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Washington was a mess, and no match for the Steelers in 38-16 loss

Washington couldn’t get out of its own way, and the Steelers took advantage.

NFL: Pittsburgh Steelers at Washington Redskins Brad Mills-USA TODAY Sports

If you checked the box score just prior to the half, you might have been surprised to see that the Pittsburgh Steelers were leading Washington. The statistics for each team were pretty similar through the first half, but Pittsburgh was able to capitalize on Washington’s mistakes and overcome their own, earning the win with a final score of 38-16.

Washington looked solid early, sustaining drives but settling for field goals on its first two possessions. Bashaud Breeland helped out, picking off Ben Roethlisberger on the Steelers’ second possession, but 24 unanswered points for the Steelers in the second and third quarters created what would become an insurmountable deficit for Washington.

One of the most anticipated matchups of this game was supposed to be Washington’s Josh Norman on Pittsburgh’s Antonio Brown, but it was one we didn’t get to enjoy. Washington matched Breeland up with Brown instead, and that seemed like a mistake. Brown had 126 yards and two touchdowns with Breeland in coverage.

Brown is the best receiver in the NFL, but he wasn’t the only one stepping up for the Steelers on Monday night. Eli Rogers, who was an undrafted free agent, had one of the more entertaining touchdowns of Week 1, catching a ball that bounced off of his teammate’s hands and into Rogers’ face before he pulled it in for the score.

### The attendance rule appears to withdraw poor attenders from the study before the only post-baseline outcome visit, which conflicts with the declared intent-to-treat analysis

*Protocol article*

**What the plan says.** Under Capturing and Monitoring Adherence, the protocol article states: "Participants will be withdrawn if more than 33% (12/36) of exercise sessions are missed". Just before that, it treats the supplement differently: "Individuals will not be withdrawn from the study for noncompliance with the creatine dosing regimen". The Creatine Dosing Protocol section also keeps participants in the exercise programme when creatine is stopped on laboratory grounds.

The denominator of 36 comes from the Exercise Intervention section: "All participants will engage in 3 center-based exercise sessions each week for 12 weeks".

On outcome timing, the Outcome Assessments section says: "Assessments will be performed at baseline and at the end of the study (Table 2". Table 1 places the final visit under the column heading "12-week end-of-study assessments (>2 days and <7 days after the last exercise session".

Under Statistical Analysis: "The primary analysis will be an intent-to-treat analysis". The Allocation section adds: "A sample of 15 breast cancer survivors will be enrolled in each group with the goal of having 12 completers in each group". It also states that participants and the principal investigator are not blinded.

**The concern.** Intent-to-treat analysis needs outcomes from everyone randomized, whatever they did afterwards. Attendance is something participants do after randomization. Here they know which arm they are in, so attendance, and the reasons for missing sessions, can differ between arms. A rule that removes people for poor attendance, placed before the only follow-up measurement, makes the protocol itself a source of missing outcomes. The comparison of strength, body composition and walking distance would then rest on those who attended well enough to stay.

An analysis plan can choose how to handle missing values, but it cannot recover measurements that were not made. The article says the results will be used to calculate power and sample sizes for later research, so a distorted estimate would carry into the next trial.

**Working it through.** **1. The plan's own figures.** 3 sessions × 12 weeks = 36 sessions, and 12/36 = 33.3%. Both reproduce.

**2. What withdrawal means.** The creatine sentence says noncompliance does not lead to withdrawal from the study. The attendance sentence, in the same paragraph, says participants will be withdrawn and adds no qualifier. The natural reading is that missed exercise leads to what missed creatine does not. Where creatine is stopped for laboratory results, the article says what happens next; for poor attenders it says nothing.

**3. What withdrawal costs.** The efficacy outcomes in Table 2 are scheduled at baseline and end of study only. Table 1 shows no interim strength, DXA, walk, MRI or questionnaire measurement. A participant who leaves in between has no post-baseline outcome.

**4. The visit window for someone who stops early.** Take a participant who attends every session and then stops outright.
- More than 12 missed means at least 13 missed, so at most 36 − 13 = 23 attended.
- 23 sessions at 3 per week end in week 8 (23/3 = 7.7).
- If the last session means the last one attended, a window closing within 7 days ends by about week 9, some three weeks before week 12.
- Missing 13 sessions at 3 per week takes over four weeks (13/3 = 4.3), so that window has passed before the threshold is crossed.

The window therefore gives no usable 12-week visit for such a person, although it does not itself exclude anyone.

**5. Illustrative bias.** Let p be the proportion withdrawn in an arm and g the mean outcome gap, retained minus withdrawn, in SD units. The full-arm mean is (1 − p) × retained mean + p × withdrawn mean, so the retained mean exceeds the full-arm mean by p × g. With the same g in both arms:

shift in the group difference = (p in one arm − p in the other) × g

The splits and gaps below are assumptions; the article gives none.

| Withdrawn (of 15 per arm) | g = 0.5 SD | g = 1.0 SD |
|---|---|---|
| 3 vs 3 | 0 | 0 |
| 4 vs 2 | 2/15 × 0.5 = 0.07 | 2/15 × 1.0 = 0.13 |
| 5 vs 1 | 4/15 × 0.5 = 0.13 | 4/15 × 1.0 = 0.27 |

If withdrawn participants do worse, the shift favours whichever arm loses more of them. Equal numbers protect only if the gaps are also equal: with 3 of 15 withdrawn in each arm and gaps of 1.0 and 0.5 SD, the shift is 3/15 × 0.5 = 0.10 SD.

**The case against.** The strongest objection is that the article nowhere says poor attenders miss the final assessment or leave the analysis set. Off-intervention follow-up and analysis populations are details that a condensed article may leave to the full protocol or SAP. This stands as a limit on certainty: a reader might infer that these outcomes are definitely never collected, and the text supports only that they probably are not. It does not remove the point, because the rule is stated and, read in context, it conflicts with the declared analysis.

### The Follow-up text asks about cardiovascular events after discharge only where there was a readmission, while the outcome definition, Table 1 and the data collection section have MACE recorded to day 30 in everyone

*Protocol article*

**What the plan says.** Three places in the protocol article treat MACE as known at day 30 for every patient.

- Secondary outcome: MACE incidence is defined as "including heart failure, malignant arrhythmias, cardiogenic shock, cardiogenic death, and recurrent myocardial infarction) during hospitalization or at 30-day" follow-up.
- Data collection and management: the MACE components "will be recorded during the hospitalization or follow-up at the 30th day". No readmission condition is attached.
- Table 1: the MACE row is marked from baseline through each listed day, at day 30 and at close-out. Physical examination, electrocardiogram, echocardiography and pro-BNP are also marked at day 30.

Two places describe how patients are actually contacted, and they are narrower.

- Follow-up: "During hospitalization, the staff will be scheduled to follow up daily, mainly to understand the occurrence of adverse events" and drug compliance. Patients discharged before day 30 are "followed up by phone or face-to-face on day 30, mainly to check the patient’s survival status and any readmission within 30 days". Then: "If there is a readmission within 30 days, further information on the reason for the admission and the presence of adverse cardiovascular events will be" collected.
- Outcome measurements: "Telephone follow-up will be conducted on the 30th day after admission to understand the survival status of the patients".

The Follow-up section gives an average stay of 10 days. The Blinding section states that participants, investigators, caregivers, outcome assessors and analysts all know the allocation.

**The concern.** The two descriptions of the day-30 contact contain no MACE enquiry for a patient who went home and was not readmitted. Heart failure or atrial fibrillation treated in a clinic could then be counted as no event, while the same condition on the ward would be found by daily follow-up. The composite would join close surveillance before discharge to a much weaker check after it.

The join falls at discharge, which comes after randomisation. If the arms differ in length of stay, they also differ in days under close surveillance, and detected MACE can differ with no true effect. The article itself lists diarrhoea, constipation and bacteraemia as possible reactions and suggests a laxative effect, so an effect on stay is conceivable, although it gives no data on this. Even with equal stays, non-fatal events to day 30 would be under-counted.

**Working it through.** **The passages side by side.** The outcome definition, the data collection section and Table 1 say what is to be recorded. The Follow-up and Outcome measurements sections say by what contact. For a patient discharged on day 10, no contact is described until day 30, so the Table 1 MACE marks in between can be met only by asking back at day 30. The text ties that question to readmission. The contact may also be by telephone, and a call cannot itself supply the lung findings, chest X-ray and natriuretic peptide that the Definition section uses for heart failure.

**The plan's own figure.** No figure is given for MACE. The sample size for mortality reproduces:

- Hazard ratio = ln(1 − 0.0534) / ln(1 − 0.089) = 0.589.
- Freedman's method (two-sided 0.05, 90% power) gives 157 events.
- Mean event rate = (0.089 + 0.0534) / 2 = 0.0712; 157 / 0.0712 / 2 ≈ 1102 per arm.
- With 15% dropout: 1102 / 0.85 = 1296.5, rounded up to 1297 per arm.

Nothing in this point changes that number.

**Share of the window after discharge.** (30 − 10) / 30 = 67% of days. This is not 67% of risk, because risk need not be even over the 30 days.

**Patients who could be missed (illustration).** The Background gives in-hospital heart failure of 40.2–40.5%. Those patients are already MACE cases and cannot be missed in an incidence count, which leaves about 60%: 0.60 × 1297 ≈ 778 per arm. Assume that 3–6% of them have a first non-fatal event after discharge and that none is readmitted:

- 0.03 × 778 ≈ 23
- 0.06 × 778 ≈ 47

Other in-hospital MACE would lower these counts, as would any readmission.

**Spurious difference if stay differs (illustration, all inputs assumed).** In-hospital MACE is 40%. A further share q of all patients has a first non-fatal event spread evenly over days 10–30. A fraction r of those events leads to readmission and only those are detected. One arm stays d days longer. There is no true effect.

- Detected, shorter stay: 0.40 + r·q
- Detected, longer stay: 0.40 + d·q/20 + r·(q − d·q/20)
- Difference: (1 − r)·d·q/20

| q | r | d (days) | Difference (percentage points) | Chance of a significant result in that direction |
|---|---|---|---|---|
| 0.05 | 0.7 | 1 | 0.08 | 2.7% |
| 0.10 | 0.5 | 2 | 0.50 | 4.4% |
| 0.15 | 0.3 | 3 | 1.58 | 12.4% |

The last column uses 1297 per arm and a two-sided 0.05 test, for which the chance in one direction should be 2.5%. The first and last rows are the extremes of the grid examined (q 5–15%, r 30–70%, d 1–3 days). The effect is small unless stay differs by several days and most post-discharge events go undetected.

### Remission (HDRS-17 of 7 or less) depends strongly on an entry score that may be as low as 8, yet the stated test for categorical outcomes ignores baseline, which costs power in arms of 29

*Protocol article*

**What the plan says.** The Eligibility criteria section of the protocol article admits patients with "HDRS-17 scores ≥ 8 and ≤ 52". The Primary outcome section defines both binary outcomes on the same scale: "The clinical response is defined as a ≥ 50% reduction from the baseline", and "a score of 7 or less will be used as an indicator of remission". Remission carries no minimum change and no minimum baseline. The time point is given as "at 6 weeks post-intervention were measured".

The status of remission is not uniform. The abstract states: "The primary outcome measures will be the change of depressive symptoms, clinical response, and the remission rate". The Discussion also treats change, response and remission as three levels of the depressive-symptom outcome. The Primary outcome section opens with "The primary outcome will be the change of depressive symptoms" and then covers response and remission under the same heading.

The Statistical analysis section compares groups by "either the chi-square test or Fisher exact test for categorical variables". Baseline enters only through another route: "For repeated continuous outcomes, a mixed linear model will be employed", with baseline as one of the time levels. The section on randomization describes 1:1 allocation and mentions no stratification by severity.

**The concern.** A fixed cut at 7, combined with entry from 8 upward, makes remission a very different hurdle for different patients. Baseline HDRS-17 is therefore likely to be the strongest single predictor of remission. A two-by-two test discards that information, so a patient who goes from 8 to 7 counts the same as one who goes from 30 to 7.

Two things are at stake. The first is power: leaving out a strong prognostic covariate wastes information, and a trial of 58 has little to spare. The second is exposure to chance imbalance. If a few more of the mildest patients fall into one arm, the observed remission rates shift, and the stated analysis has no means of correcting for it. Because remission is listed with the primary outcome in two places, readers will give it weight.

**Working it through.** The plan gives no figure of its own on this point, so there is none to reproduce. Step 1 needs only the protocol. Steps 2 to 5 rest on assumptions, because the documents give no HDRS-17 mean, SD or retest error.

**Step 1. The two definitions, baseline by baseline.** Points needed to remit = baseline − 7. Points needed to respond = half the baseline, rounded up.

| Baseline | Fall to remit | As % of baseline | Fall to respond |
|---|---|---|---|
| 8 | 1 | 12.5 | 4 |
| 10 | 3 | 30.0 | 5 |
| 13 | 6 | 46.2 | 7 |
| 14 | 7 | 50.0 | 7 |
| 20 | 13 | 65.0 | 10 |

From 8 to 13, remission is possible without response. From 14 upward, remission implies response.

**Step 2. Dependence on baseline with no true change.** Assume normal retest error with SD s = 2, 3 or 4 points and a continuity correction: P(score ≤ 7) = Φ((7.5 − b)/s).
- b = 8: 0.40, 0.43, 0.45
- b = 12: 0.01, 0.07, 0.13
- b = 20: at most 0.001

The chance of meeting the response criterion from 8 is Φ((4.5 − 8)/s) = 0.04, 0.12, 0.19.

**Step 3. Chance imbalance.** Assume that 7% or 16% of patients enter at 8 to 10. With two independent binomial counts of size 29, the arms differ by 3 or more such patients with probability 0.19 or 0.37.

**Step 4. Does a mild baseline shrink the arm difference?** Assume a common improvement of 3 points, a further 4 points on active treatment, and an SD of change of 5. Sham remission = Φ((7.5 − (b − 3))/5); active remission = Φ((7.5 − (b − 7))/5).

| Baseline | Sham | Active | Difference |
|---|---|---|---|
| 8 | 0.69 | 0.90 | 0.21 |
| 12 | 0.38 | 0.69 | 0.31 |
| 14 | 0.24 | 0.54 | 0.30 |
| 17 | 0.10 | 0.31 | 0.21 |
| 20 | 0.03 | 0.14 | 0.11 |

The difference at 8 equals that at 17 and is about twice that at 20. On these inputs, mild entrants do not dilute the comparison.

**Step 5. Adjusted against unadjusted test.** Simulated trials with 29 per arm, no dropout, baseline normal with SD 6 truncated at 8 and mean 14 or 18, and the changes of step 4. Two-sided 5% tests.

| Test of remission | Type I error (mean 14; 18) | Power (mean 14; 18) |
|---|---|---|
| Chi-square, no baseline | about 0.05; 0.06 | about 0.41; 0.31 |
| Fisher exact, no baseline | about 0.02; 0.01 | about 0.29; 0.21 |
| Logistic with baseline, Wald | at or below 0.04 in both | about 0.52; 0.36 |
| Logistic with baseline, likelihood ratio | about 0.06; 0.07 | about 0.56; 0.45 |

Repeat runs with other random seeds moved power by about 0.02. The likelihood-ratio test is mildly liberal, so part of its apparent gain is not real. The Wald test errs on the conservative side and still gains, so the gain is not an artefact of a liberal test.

DeAngelo Williams certainly helped propel the Steelers to victory, racking up 143 yards and two touchdowns on the ground. Much like last season, the Steelers should be fine with Williams filling in during Le’Veon Bell’s three-game suspension.

Roethlisberger ended up throwing one interception and fumbling the ball twice, but he recovered both of his own fumbles, making those mistakes easier to overcome. Kirk Cousins threw two picks, but the bigger problem for Washington was the number of false starts the offense had, which is unusual for a home team.

Cousins’ stat line for this game wasn’t bad, but it doesn’t accurately reflect his performance. He made questionable decisions throughout, including throwing an interception directly into the hands of Ryan Shazier.

One of the key differences between Washington and the Steelers Monday night was the ability of each team to convert third and fourth downs. Washington converted just three of 10 third downs, while Pittsburgh converted nine of 14 attempts. The Steelers were perfect on fourth down, converting two of two. Cousins' decisions on both of Washington's fourth down attempts prevented conversions. He threw short of the marker on one and ran out of bounds well before the marker on a keeper on another.

The last offensive play for Washington ended in an interception in the end zone by Steelers linebacker James Harrison. It appeared that Harrison maybe didn’t complete the catch, but Washington didn’t challenge the ruling, and it certainly felt like a fitting ending to the game.

Washington couldn’t get out of its own way Monday night, and the Steelers capitalized on that, locking up the win.